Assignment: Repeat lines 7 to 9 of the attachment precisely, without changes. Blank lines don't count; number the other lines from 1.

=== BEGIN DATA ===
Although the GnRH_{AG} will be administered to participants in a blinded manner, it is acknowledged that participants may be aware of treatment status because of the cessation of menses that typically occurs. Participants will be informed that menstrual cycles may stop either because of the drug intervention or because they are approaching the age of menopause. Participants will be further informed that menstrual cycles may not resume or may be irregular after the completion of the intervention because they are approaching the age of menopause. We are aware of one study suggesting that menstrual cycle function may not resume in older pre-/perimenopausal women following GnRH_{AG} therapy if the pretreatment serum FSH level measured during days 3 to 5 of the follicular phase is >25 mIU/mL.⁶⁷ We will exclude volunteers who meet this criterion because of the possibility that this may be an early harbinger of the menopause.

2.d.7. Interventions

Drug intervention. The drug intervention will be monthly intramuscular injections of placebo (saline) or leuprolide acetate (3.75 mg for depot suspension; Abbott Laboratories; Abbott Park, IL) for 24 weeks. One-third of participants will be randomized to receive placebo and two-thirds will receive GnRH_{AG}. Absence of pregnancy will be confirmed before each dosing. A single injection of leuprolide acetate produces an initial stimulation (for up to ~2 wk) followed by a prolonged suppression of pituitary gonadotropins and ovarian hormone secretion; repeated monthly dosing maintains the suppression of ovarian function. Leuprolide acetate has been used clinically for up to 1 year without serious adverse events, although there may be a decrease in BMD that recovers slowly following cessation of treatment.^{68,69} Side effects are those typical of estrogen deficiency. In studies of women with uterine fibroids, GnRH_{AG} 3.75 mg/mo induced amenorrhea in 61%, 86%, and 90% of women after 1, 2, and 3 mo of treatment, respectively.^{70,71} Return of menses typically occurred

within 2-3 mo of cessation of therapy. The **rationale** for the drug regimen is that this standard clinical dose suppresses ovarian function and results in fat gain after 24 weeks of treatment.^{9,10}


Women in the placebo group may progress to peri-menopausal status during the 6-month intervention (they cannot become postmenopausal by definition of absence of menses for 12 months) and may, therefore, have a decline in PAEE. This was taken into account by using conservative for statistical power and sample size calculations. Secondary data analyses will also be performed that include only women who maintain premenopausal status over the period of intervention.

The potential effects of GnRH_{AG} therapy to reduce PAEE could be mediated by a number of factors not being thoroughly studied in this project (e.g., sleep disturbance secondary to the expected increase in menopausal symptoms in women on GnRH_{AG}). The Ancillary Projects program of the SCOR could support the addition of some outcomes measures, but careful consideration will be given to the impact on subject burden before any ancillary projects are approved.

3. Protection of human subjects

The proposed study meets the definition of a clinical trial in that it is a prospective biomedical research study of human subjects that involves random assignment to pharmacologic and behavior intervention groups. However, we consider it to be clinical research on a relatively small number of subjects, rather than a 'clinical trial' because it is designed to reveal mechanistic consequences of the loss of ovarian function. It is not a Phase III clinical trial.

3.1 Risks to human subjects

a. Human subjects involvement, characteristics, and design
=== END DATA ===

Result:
3. Protection of human subjects

The proposed study meets the definition of a clinical trial in that it is a prospective biomedical research study of human subjects that involves random assignment to pharmacologic and behavior intervention groups. However, we consider it to be clinical research on a relatively small number of subjects, rather than a 'clinical trial' because it is designed to reveal mechanistic consequences of the loss of ovarian function. It is not a Phase III clinical trial.

3.1 Risks to human subjects